Also, none of the things you mention will detect/remove a rootkit if one does manage to make its way onto your PC. I cleaned one up off of a PC that belongs to my sister a few weeks ago, and that was a headache. I did a scan of the infected drive in an external USB case, and that got nearly all of the infected files taken care of, but because most virus scanners apparently don't scan the MBR of non-boot drives, the rootkit was still waiting there and I had to use the Windows recovery console to write a new MBR.

As far as I can tell, her PC was infected through some variation of the "malicious PDF in a hidden IFRAME which belongs to an online advertisement" scenario, because she was already using Firefox exclusively. So maybe you should at least add "don't install Adobe Reader, or if you do, disable browser integration, update it daily, and set Firefox to download PDFs instead of opening them" and "install and use AdBlock Plus, and possibly NoScript" to your list.

Re:virus scanners are the devil (1)

djdanlib (732853) | more than 4 years ago | (#31928254)

You forgot a couple things:
1) Don't run as an admin account except for admin tasks.
2) Keep your Adobe products up to date - including Flash and Reader. Someone else you trust might have been compromised and send you an infected PDF file.
3) Allow Windows Update to install MRT and update it every time the monthly definitions update comes out.

Running Windows Update daily won't really help you so much but I agree with the reasons you have for keeping it that way. Microsoft releases most patches on the 2nd Tuesday of every month. There is an occasional out-of-band patch.

Unfortunately, drive-by downloads have been sneaking into banner advertisements on legitimate websites, and those criminals are getting crafty. So, not using A/V is pretty much leaving the door wide open. I've been hit with one in the past 2 weeks (which exploited a 0day in Firefox that was patched very shortly thereafter) that still ran in safe mode and disabled Task manager, Regedit, and MBAM - I had to repeatedly press Ctrl+Alt+Del to find out its PID while task manager would flash on and off my screen thanks to this malware, and eventually got the whole PID and used taskkill to slay it. THEN I was able to run MBAM. Good thing I had the PID column enabled... Would not have expected that kind of thing from a reputable news website!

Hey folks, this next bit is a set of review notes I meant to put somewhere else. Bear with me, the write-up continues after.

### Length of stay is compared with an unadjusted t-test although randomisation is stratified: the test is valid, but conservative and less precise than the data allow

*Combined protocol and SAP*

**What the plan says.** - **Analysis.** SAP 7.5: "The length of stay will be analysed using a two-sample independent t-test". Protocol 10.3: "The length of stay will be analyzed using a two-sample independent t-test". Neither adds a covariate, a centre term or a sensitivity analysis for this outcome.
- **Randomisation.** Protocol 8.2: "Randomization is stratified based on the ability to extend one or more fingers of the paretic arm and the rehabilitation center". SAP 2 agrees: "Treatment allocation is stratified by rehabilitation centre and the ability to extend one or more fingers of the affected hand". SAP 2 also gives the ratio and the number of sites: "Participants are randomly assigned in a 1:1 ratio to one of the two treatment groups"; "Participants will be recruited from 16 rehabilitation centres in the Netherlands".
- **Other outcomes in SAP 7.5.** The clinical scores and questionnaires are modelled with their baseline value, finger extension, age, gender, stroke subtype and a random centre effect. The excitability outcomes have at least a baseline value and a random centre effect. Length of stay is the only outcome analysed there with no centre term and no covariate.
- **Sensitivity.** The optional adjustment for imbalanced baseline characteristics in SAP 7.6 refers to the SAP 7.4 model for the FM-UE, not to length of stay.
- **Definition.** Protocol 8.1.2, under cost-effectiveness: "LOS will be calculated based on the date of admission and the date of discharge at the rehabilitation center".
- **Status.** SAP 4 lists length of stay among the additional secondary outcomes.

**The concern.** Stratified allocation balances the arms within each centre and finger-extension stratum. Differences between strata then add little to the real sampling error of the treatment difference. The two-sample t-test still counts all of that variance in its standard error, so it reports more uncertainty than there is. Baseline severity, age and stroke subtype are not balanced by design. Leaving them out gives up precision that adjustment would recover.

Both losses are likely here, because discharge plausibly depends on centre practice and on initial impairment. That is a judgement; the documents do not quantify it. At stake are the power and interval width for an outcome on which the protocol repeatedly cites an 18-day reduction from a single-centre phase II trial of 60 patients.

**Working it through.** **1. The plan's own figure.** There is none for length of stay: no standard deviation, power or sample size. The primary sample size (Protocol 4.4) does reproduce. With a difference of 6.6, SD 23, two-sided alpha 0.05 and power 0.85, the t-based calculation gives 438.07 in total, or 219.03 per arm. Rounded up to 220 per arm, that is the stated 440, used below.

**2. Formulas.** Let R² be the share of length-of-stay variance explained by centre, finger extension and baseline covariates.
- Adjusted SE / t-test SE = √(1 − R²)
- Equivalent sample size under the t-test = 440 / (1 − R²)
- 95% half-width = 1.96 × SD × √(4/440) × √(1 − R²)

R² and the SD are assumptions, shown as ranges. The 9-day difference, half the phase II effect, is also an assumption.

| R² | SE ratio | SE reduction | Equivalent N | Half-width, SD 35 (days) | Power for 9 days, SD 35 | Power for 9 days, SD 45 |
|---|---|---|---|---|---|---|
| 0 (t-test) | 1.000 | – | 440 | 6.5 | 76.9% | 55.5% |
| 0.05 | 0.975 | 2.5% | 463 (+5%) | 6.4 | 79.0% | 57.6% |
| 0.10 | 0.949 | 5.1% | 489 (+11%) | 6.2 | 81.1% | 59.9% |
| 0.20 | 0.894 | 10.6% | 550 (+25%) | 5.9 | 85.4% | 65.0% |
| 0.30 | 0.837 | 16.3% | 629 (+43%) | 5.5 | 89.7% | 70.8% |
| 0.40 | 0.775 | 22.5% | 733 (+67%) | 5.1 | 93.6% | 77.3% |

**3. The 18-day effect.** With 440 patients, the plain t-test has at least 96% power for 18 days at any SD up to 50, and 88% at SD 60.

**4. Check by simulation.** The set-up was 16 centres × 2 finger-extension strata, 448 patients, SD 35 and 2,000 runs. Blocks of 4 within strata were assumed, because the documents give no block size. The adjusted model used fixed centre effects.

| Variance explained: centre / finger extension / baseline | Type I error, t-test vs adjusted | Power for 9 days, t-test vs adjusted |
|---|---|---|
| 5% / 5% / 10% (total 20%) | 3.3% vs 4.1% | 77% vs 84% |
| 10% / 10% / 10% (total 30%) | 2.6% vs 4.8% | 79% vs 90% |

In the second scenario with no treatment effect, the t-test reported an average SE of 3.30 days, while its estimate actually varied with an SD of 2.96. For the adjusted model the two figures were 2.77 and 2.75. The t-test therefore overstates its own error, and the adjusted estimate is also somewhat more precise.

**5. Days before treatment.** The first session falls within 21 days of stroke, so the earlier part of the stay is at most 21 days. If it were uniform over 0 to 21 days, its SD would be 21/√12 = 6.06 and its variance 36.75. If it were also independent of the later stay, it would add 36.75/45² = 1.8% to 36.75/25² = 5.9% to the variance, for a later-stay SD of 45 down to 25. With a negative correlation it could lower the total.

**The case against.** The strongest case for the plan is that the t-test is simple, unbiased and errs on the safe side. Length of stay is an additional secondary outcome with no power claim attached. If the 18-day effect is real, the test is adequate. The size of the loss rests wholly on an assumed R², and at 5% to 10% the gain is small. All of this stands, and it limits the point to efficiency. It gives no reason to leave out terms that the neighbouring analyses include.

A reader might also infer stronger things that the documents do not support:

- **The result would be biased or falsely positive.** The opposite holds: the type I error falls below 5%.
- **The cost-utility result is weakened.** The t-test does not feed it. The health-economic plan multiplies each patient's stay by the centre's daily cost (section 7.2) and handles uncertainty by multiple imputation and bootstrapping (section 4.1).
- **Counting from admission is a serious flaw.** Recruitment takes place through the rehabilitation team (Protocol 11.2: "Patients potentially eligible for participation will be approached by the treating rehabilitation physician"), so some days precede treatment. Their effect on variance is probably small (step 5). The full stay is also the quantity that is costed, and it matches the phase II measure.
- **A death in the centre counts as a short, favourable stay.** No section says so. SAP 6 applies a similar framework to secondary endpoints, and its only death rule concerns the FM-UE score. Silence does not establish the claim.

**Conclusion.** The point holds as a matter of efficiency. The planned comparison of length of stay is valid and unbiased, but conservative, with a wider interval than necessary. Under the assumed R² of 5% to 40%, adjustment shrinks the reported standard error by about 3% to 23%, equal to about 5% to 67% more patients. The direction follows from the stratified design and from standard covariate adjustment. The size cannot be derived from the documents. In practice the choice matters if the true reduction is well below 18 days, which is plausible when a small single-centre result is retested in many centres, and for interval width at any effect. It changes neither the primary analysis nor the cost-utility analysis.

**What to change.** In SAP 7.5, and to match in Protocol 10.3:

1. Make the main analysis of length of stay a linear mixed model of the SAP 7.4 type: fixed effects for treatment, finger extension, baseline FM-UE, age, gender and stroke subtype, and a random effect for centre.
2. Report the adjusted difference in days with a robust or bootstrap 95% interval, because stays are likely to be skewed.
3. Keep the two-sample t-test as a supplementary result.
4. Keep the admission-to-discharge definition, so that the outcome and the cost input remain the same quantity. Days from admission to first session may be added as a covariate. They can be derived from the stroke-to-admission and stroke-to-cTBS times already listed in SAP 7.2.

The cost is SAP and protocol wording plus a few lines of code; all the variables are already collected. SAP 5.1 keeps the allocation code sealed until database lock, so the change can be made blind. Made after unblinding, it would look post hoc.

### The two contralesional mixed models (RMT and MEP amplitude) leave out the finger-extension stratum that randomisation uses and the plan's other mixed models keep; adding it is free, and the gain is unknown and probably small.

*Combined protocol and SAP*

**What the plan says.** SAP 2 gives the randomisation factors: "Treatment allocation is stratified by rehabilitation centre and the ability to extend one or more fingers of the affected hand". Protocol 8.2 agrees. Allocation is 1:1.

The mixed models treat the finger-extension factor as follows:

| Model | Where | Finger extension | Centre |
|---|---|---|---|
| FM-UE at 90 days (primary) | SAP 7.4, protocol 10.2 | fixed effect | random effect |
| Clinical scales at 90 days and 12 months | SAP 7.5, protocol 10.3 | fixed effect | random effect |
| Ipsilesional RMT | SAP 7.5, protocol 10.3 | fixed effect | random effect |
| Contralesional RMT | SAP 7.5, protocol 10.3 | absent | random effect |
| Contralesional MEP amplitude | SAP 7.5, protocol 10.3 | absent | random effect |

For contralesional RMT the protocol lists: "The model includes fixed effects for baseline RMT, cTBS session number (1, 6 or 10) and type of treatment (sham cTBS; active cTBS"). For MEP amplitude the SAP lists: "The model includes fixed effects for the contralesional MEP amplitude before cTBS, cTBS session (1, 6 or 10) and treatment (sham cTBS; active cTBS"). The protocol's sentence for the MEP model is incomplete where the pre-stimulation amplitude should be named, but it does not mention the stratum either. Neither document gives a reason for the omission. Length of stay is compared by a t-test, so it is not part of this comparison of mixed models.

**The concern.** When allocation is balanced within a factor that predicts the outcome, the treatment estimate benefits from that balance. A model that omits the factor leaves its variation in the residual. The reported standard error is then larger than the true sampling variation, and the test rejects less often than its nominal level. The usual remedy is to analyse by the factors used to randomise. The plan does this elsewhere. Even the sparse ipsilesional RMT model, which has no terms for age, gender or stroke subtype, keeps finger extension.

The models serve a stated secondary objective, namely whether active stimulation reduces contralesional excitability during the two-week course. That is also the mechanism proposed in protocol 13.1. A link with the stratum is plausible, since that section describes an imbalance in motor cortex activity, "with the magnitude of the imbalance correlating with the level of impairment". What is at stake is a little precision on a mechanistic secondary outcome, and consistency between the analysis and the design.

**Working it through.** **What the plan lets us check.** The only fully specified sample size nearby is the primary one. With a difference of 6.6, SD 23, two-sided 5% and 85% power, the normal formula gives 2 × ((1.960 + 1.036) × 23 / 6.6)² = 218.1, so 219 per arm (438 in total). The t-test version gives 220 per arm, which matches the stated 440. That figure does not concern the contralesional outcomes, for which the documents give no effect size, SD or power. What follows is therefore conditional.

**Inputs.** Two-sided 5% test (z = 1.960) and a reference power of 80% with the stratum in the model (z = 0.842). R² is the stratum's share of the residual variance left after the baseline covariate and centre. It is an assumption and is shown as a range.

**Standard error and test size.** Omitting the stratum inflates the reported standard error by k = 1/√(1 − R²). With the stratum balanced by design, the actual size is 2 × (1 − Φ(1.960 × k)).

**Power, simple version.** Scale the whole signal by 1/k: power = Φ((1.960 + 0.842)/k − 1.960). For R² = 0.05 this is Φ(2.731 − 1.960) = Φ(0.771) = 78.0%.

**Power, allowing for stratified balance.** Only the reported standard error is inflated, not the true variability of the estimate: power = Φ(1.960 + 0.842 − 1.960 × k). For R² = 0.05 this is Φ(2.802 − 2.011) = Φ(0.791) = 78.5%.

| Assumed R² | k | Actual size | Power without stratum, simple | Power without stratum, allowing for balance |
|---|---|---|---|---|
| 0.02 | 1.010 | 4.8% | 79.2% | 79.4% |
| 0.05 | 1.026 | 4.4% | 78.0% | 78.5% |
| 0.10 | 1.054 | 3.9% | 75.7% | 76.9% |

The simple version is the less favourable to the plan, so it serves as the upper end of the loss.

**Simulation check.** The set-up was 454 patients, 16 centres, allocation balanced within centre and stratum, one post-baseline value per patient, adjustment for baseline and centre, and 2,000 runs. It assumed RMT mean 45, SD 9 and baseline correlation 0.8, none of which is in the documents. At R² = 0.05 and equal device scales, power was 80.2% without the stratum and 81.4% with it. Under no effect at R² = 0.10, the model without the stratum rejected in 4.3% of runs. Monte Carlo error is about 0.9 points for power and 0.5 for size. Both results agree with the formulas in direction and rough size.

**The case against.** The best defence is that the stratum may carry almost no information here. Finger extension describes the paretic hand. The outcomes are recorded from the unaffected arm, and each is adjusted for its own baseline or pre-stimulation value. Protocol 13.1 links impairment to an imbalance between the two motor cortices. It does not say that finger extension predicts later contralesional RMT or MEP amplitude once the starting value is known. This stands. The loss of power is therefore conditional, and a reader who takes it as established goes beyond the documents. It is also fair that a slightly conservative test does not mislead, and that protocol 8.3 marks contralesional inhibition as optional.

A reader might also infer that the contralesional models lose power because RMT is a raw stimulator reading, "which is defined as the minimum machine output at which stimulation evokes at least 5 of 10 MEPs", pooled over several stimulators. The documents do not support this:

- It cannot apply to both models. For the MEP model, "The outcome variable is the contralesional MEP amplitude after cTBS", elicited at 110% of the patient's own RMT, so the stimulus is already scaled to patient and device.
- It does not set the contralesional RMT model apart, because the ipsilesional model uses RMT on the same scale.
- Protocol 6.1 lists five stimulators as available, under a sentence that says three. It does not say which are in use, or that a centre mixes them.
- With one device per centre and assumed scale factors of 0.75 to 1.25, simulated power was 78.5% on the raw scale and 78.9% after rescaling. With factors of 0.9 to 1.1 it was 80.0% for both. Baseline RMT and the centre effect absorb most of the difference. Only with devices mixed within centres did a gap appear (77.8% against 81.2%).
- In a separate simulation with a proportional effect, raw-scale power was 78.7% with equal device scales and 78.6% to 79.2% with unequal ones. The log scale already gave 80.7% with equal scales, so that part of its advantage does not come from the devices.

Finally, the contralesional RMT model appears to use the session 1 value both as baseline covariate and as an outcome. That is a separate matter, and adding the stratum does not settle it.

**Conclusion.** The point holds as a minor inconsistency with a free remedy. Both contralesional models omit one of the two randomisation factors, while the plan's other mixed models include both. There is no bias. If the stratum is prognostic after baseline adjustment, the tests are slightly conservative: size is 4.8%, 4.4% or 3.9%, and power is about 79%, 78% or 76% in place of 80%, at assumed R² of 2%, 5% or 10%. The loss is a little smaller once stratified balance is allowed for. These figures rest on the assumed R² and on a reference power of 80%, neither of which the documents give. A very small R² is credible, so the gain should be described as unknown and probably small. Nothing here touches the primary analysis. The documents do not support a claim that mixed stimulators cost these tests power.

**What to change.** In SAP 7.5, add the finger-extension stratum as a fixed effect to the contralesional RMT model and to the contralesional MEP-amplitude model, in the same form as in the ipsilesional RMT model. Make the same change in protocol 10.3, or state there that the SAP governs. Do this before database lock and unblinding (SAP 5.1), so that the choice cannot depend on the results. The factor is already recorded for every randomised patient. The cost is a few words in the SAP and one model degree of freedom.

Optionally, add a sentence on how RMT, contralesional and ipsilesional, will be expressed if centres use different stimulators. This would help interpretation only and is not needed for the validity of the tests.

Virus scanners are typically worse than most of the viruses they are designed to prevent, I agree, but I'll take $antivirus_software with all of its on-access scanning disabled over having to deal with malware like that any day.

Sysadmin Running Protection Pilot (1)

jamesyouwish (1738816) | more than 4 years ago | (#31927692)

I am a a sysadmin running protection pilot from mcafee for my entire office. Were most machines are running XP SP3. My engine version is 5919.0000 and I have yet to see the issue with 72% of my desktops up to date. I currently run Win7 with NOD. Hope all goes well.

For non-Windows-expert family tech-support types (1)

timothy (36799) | more than 4 years ago | (#31927756)

So if / when my dad calls to complain that his Windows machine is broken (I think he runs XP, or perhaps it's the other way around), what should I tell him besides "Hmm. My Ubuntu machines are all fine, and the Mac doesn't seem to be affected ..."

In other words, what's the simple bullet-point list of steps to fix this, for simple folk at home? (Can include visiting neighbors with a thumb drive to download fixes ...)

timothy

Re:For non-Windows-expert family tech-support type (4, Informative)

DjMd (541962) | more than 4 years ago | (#31927912)

http://isc.sans.org/diary.html?storyid=8656 [sans.org]
Basically it looks like command line

shutdown -a (to stop the autorestart)

Put SVChost.exe back in place (out of the quarantine )

and disable McAfee...

Re:For non-Windows-expert family tech-support type (1)

petermgreen (876956) | more than 4 years ago | (#31928006)

From a comment on TFA

"One fix is to delete the bad DAT file the client at "C:\Program Files\Common Files\McAfee\Engine". Delete any av*.dat. Then reboot and the old DAT should be grabbed."

Re:For non-Windows-expert family tech-support type (1)

aicrules (819392) | more than 4 years ago | (#31928032)

Step 1: Disable McAfee entirely. If you can't because of how affected the computer is, copy the svchost.exe from C:\windows\system32\dllcache up to directly in system32 and then start the DCOM service and others that failed to start because of this. Then disable McAfee entirely.

Step 2: Reboot and uninstall McAfee.

They're on the right track (0)

Anonymous Coward | more than 4 years ago | (#31927764)

A few more refinements to McAffee, and it will simply identify the entirety of Windows as a virus. Then it'll promptly replace it with Ubuntu. They can call it "McAffee: Richard Stallman Edition".

DAT (1)

dmitriy (40004) | more than 4 years ago | (#31927766)

C:\Program Files\Common Files\McAfee\Engine\avv*.dat
Nuff said

Remember when.... (1)

Jackie_Chan_Fan (730745) | more than 4 years ago | (#31927770)

Remember when Macafee was distributed on BBS's and it was actually pretty good...